In other words, activists can’t change the church or what it teaches. The church may or may not evolve as the rest of the world evolves. But the best activists can realistically hope for is to make it impossible for the church to succeed in imposing its agenda on the rest of the world.

  8. In other words, activists cant change the church or what it teaches.

    I guess I’m more optimistic than you when it comes to the power of theory + activism, then.

  9. The fact that you seemingly uphold gender essentialism and also consider LDS culture to misogynist should be teased apart because its interesting, but unfleshed out.

    I recognize that female bodies are different from male bodies. I do not think this constitutes inferiority or superiority. I think it constitutes difference. I recognize it as a reality that must be addressed, down to the fact that birth control is less frequently covered by insurance plans than viagra. I don’t think that these biological difference constitute a sound basis for most stereotypes about either women or men, or for the oppression of women. I don’t think we actually have much clue what human traits are essentially feminine or masculine.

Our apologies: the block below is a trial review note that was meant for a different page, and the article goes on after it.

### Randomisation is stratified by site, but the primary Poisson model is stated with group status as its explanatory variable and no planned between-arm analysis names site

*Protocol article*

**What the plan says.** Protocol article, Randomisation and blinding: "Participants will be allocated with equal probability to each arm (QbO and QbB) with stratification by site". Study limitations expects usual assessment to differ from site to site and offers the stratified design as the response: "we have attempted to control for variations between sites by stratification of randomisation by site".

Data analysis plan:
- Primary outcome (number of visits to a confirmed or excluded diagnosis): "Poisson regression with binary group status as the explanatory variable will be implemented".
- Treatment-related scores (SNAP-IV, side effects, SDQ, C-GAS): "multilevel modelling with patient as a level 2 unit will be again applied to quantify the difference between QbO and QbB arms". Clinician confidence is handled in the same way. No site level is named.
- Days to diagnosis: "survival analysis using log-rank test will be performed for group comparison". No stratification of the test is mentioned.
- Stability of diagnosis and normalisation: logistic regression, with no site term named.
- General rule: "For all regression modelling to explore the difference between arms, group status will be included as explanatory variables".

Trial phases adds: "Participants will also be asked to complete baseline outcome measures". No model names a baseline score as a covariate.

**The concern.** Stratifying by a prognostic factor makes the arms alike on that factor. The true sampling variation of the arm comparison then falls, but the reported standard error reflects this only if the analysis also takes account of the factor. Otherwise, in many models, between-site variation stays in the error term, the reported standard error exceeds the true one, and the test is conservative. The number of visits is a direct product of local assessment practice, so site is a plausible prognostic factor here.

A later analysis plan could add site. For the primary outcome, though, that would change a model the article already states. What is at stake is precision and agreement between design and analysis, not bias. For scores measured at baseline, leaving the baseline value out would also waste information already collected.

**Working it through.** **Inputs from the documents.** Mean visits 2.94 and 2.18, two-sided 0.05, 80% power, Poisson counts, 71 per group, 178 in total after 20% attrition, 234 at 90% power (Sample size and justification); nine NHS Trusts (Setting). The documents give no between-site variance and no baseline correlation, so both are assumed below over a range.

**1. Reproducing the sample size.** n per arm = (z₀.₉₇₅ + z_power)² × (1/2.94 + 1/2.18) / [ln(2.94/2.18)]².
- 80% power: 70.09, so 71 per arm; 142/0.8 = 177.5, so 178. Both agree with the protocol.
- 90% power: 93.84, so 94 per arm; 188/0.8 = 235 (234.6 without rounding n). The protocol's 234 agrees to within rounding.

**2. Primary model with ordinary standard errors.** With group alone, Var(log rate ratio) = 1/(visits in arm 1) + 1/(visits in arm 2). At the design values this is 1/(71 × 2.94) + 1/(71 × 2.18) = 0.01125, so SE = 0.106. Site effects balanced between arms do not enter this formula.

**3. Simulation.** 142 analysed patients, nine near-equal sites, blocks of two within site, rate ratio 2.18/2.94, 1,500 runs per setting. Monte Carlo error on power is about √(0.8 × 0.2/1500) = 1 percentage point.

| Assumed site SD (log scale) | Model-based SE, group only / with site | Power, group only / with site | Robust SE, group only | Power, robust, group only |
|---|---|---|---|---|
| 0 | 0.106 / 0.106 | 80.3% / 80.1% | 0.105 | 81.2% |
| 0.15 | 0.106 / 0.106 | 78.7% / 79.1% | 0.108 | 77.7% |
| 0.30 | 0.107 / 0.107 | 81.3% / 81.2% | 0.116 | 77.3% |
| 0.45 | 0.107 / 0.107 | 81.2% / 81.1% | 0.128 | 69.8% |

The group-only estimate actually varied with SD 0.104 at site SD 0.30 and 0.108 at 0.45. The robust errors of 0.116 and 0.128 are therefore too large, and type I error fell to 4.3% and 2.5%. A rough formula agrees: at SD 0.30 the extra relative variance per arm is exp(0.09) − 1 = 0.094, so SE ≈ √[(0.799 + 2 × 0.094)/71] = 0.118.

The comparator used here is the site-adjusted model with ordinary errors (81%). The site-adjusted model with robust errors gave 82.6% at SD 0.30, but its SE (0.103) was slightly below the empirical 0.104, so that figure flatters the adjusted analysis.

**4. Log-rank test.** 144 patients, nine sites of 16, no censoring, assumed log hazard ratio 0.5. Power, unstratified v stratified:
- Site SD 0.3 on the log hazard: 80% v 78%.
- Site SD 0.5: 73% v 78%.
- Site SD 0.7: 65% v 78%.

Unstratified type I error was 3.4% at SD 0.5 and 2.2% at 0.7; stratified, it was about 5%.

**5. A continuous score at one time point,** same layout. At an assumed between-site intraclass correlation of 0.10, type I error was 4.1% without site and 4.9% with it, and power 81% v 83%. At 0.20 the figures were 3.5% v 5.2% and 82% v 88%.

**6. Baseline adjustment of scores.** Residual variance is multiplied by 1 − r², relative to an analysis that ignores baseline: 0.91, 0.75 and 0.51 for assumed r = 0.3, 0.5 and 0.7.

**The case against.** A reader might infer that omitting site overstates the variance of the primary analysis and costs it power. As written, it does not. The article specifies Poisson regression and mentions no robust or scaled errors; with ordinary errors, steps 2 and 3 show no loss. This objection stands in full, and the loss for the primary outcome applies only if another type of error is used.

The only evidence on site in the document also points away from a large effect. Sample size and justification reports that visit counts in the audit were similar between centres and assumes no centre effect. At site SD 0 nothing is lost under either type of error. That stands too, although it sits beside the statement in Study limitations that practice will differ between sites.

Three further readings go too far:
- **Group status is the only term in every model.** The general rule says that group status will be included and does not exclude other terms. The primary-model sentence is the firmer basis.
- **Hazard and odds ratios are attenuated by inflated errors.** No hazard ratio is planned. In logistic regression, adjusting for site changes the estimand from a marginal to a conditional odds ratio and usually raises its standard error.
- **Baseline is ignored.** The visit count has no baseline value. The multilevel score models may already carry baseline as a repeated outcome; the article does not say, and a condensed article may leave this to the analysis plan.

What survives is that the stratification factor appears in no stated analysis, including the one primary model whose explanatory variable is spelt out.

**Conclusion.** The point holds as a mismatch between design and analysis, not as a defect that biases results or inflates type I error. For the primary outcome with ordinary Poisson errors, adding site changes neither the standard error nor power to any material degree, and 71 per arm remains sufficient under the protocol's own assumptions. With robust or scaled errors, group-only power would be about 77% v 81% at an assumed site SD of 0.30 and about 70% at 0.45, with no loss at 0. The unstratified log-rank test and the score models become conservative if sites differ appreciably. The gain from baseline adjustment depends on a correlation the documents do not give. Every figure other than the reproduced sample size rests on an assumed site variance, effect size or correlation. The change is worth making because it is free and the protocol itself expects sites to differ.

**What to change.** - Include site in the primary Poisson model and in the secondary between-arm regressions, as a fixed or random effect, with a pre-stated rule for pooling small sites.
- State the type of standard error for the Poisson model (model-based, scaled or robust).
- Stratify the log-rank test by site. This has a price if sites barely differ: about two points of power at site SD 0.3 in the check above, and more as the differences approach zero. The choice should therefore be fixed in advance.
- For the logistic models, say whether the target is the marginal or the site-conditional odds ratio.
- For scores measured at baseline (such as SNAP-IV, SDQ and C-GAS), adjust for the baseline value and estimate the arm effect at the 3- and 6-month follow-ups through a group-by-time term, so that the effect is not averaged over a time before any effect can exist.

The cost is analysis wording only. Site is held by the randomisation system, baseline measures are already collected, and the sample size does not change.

If that position constitutes gender essentialism to you, so be it.

    The power of Mormon feminism is that it breaks down this essentialism, not that it maintains it!

    the power of feminism is that it breaks down essentialism, which is an essential part of Mormonism. Hence the incompatibility.

  10. Alan–out of curiosity, why did you write this?

    Even though my mother is LDS and Im gay,

    after all, “gay” refers to a sexual orientation, which you say doesn’t really exist. Shouldn’t you have written, “Even though my mother is LDS and I typically choose to desire men” or some such thing? Why rely on this category your theory rejects?

  11. I recognize that female bodies are different from male bodies.

    Do you get uncomfortable with transgender politics? The location of transgenderism in Mormonism seems to amount to “if they get a sex change, then they are unworthy,” without any real discussion about the nature of gender, since it was already decided that for some reason gender is essential — or, as Boyd Packer once put it “there is no mismatching of bodies and spirits.”

    I disagree with you that Mormonism and feminism are as exclusive, or incompatible as you say they are. I think it’s more of a refusal to broach real-world topics in the culture that could point to flaws in the theology.